In 2016, Steinorth faced a stiffer challenge as the Democrats were making significant inroads in terms of registering voters in all of San Bernardino County, and the 40th Assembly District was a key area in that effort. In the June primary, Steinorth was opposed in a one-on-one contest by Democrat Abigail Medina, a San Bernardino City Unified School District board member. Medina beat Steinorth in the June polling 36,524 votes or 50.5 percent to 35,814 votes or 49.5 percent. Primary election results in California, however, are not binding beyond qualifying the top two finishers for a run-off in the November general election. Steinorth, who owns a direct mail advertising company and could use his incumbency to raise considerable funds, made a concentrated effort to promote himself in the months and weeks prior to the November election. Expending $2.3 million from his campaign war chest in the effort, Steinorth had less money than did Medina, who was provided with $3.3 million by her backers, including the Democratic Party, which wanted to establish a supermajority in the state legislature and saw the removal of Steinorth as possible. Steinorth was able to use his mastery of techniques for recognizing likely voters and reaching them through effective and repeated mass mailings while not squandering his money on ineffective mailing efforts to voters who were unlikely to vote. Steinorth’s sophistication in this regard outran Medina’s, whose campaign misused resources to reinforce her candidacy with voters already committed to supporting her that would have better been used at appealing to voters not registered with either party or driving to the polls Democratic-registered voters with a poor history of showing up to vote. Steinorth reversed the June election results, pulling down 76,537 votes or 50.6 percent to Medina’s 74,589 votes or 49.4 percent.
Steinorth’s 1,948 vote lead proved to be the closest margin of victory for any state legislator in the 2016 race.
None of this has been lost on James Ramos, the former chairman of the San Manuel Indian Tribe who successfully knocked off incumbent Third District Supervisor Neil Derry in 2012 and was handily reelected in 2016. Ramos is a Democrat, although he has had widespread support from Republicans, particularly those from Redlands, which is the seat of a political machine going back generations which at one time dominated San Bernardino County. Ramos was embraced by these Republicans because his personal wealth as a member of the San Manuel Tribe, which operates a casino on its reservation in the foothills above Highland, provides him with electioneering money that gives him a commanding advantage over any rivals he might come across, be they Democrat or Republican. One report is that Ramos’ income as a member of the tribe and principal in the casino is roughly $18,000 per day, $540,000 per month or $6.48 million per year.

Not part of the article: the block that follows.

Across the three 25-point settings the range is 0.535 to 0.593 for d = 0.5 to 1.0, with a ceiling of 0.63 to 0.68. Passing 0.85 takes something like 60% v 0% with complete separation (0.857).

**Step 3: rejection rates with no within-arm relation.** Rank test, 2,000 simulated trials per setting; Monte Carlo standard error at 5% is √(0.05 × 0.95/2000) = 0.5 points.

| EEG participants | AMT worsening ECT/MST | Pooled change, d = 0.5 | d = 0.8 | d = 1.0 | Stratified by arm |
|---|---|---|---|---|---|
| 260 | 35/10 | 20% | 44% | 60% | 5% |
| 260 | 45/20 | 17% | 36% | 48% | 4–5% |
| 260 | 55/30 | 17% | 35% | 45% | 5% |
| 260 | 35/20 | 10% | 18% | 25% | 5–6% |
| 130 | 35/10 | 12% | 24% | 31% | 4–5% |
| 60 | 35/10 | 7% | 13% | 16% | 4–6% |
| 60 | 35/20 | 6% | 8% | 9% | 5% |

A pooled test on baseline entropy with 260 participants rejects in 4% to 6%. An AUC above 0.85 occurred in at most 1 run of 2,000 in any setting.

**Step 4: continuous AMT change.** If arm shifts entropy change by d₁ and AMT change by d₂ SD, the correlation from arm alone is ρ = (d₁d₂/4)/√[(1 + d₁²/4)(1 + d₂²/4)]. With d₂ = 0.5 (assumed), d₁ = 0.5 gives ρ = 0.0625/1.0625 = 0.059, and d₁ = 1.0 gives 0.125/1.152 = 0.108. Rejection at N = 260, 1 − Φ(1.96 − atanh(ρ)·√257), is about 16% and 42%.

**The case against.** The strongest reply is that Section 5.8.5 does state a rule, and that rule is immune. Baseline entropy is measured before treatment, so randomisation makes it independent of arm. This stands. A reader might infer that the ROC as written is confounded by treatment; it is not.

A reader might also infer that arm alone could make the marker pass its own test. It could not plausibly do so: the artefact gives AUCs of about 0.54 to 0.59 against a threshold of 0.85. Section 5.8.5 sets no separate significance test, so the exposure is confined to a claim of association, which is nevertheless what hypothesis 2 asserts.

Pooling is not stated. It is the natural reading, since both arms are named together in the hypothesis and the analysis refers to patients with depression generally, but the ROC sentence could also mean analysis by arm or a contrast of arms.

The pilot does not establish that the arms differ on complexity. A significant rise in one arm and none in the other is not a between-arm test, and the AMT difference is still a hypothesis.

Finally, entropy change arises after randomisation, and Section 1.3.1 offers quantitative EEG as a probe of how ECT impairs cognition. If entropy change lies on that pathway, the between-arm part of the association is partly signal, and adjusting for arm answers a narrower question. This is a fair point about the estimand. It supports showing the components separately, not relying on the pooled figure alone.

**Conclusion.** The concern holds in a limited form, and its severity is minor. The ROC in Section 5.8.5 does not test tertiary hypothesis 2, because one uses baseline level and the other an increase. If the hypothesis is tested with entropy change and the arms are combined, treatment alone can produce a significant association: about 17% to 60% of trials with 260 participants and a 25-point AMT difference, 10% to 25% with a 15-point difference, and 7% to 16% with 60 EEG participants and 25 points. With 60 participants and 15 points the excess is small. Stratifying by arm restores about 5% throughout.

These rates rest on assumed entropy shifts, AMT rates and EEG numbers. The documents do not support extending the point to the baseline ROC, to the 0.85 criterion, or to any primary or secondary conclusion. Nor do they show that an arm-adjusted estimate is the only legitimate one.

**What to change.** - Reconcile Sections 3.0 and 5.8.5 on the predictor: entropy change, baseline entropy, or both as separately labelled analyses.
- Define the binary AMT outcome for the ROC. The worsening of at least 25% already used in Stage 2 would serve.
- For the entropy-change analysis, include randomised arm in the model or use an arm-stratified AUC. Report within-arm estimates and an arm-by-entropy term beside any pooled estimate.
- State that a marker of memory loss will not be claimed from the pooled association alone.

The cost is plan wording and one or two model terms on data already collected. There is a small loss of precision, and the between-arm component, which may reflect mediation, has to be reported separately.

Steinorth has just over $330,000 in his campaign coffers at present.
Simultaneously, the Democrats have been steadily improving their registration numbers vis-à-vis the Republicans throughout San Bernardino County and particularly in the 40th Assembly District. As of this week, of the district’s 221,554 voters, 89,192 or 40.3 percent were registered Democrats and 73,304 or 33.1 percent were registered Republicans.
Despite his connection to the Redlands Republican political machine, Ramos identifies as a Democrat, has long been registered as a Democrat and is supported by a faction of Democrats in San Bernardino County, including ones formerly associated with another Democrat who was on the board of supervisors two decades ago, Larry Walker.
Steinorth told the Sentinel “It’s clear my vote and continued opposition to the gas tax increase has made Sacramento politicians furious. Their game plan is no different than 2016, where they found a candidate who will blindly vote for their agenda that hurts middle class families. Our community can’t be fooled. We’re smarter than that.”
He continued, “The voters made their choice and reelected me to serve them in the legislature. I’m confident this time will be no different. I’m proud of the work I’ve done as an effective, independent voice for our community, including my work on repairing our roads without raising taxes, campaign finance reform to hold politicians accountable, and increasing punishments for sex offenders in our neighborhoods. I’ve been accessible and accountable and that’s what our community deserves.”
In addition to Ramos, two others, school teacher Libbern Cook and Mark Parker, have filed to run against Steinorth in the June 5 primary.
The Habitat For Humanity San Bernardino Area Board of Directors announced the recent hiring of David Hahn as executive director. Fresh in the position, Hahn was in Sacramento Monday and Tuesday this week as part of Habitat for Humanity’s annual Advocacy Days.
“We were so excited about David’s breadth and depth of experience regarding housing issues, as well as his long-term commitment as a Habitat volunteer, that we didn’t think twice about sending him to Sacramento on our behalf,” said Housing For Humanity San Bernardino Board President Gigi Hanna. “His experience throughout the state addressing and resolving issues related to the recent housing crisis fits well with Habitat’s vision of a world where everyone has a decent place to live.”
Hahn’s corporate roots are with Bank of America, where he spent his 34-year career in a wide variety of leadership roles, many of which were based in the Inland Empire. He most recently was senior vice president with the bank’s Enterprise Customer Care Resolution Division, as advocacy relationship manager for the State of California. He also was a member of the Bank of America charitable foundation grant review team for the Inland Empire.